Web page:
In this essay I show how the discussion of creation by students of Saint Thomas led many to undertake the Pickwickian effort of separating Thomas from his sources, especially from Aristotle, and that this, in conjunction with interpretations of the meaning of ‘Christian philoso- phy,’ has had the effect of calling into question whether Thomism is a philosophy at all. The study of St. Thomas Aquinas was given a quantum boost in 1879 when Pope Leo XIII issued his encyclical Aeterni Patris.1 Meant to restore Christian philosophy in the schools, the encyclical crowned a long pro- cession of previous papal recommendations of Thomas Aquinas as guide par excellence in philosophy as well as theology; furthermore, the encyclical pointed to the teaching of the Angelic Doctor as the rem- edy for what ails the modern world. Although the primary addressees of the encyclical were Roman Catholics, the revival Leo set in motion was from the beginning praised by non-Catholics. The American phi- losopher Josiah Royce took to the pages of the Boston Evening Transcript to record his approval of what the pope had set afoot.2 In the wake of Aeterni Patris new schools were formed, old curricula revised, jour- nals founded, associations formed, interpretations of Thomas written in abundance. Now, nearly a century and a quarter after Leo’s call for a revival of Thomism, it is possible to tell the story, at least in its main lines, of the Leonine Thomistic Revival. In this essay, I shall review the main phases of the Revival and indicate the work that I think lies ahead for students of Thomas Aquinas. Lest what I set out to do seem a wertfrei narrative that might have been told by a mildly interested Martian, I will state at the outset my
1 I make use of L’Enciclica Aeterni Patris di Leone XIII nel Primo Centenario. Edizione Domenicane Italiane: Napoli, 1979. This edition includes the Latin text, a preface by Cardinal Poupard, an essay on the contemporary relevance of the encyclical by Giuseppe Perini, editor of Divus Thomas, as well as the address of Pope John Paul II of November 17, 1979. 2 Fugitive Essays by Josiah Royce, ed. J. Loewenberg (Cambridge, 1925), pp. 408–429. 296 ralph mcinerny
judgment of the trajectory described by the Thomistic Revival.3 In its rst phases, the revival, taking its cue from the encyclical, confronted what it took to be the central assumption of the modern turn in philoso- phy and presented Thomism as a salutary corrective of it. Call this the anti-Cartesian phase where the modern Thomistic descent into subjec- tivity was read as the logical unfolding of the Cogito. During this phase the philosophical thought of Thomas Aquinas was regularly charac- terized by the phrase Aristotelico-Thomistic Philosophy. Because the philosophical thought of St. Thomas was taken to be all but identical with that of Aristotle, the Thomistic Revival entailed an Aristotelian Revival as well. If the rst phase can be so characterized, the second phase of the Thomistic Revival is marked by a gradual separation of Thomas from Aristotle which ends nally in a repudiation of Aristotle’s thought as incompatible with that of Thomas Aquinas. This nal stage of the sec- ond phase is best represented by Etienne Gilson. Gilson’s scholarly work began with establishing what philosophy as well as theology had been engaged in during the Middle Ages.4 But the concept of creation and the debate over Christian Philosophy led him to a view diametrically opposed to his beginning. Unlike Thomas Aquinas, whose thought he seeks to present, Gilson denies that Aristotle taught that the world is created. How could Aristotle teach creation if it is a revealed truth? For the mature and late Gilson, medieval philosophy, and a fortiori that of Thomas Aquinas, is inseparable from the theological setting in which it is found. The second phase of the Thomistic Revival, accordingly, ended by smudging the distinction between philosophy and theology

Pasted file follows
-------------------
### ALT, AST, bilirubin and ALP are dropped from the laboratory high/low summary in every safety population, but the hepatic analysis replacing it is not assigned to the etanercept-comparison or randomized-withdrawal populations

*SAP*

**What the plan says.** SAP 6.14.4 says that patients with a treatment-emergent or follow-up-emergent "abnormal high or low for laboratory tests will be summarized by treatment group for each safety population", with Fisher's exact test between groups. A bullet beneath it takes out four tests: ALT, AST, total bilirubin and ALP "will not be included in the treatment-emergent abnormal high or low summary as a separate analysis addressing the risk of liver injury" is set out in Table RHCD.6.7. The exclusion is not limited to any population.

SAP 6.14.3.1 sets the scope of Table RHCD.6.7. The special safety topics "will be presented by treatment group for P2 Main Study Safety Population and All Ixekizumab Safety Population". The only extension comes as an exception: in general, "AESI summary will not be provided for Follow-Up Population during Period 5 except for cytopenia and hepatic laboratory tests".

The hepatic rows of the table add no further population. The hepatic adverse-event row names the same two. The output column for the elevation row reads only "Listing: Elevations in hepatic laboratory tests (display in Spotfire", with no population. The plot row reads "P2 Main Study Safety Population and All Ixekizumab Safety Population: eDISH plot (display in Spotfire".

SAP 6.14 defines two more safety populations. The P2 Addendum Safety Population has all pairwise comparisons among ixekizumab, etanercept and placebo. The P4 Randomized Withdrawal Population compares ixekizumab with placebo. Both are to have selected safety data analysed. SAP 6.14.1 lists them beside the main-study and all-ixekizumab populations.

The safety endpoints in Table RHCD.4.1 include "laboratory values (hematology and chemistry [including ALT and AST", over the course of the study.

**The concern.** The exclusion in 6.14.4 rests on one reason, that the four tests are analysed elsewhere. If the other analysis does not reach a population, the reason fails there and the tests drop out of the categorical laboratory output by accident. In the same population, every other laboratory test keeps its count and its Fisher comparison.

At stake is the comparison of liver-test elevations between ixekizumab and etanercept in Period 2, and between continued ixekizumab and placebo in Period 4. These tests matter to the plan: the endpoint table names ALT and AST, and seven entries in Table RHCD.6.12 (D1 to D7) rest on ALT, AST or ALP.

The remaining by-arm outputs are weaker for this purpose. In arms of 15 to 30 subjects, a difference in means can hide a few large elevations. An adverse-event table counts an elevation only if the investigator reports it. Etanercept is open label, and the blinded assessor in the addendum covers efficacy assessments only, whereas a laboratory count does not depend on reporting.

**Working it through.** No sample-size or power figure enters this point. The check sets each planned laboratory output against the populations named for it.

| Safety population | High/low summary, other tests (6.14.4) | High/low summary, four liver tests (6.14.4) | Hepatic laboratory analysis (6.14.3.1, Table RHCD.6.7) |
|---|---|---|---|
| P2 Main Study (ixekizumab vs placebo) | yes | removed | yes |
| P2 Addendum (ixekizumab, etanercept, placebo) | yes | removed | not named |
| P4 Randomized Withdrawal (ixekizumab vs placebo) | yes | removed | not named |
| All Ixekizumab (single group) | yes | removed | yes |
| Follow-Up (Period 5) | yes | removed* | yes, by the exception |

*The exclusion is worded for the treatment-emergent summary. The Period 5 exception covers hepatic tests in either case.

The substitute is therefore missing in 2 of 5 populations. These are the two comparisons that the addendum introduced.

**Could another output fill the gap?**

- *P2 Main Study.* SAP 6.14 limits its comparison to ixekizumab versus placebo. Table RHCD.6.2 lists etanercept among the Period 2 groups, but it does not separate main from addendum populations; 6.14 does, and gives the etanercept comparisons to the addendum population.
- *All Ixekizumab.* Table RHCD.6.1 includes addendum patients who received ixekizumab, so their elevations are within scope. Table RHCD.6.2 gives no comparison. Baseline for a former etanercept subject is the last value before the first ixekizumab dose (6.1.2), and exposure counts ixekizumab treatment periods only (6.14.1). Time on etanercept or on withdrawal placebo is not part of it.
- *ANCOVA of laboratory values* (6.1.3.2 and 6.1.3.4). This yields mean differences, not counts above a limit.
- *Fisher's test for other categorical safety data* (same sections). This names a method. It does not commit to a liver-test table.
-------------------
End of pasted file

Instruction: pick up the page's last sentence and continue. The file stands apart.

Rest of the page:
3 The history of the Thomistic Revival is yet to be written. But important partial attempts have been made to tell what happened. See Thomas J.A. Hartley, Thomistic Revival and the Modernist Crisis (Toronto, 1971); Helen James John, The Thomist Spectrum (New York, 1966); Gery Prouvost, Thomas d’Aquin et les thomismes (Paris, 1996). On the occasion of the seventh centenary of the death of Thomas in 1974, many conferences were held at most of which some attention was paid to the history of the Thomistic Revival. For example, Atti del Congresso Internazionale, Roma/Napoli (Naples, 1974) and Studi Tomistici, 4 vols., ed. Antonio Piolanti (Rome, 1974). Monsignor Piolanti also edited a series called Classici del Tomismo, a valuable resource for the history of Thomism. See too Cornelio Fabro, Introduzione a San Tommaso (Milan, 1983). Gerald McCool has written several volumes on the subject: From Unity to Pluralism: The Internal Evolution of Thomism and Nineteenth Century Scholasticism: The Search for a Unitary Method, both from Fordham University Press, 1989. See also his The Neo-Thomists (Milwaukee, 1994). 4 Serge-Thomas Bonino, OP, ‘Historiographie de l’école thomiste: le cas Gilson,’ in Saint Thomas au XXe siècle (Paris: Editions Saint-Paul, Paris, 1994), pp. 299–313.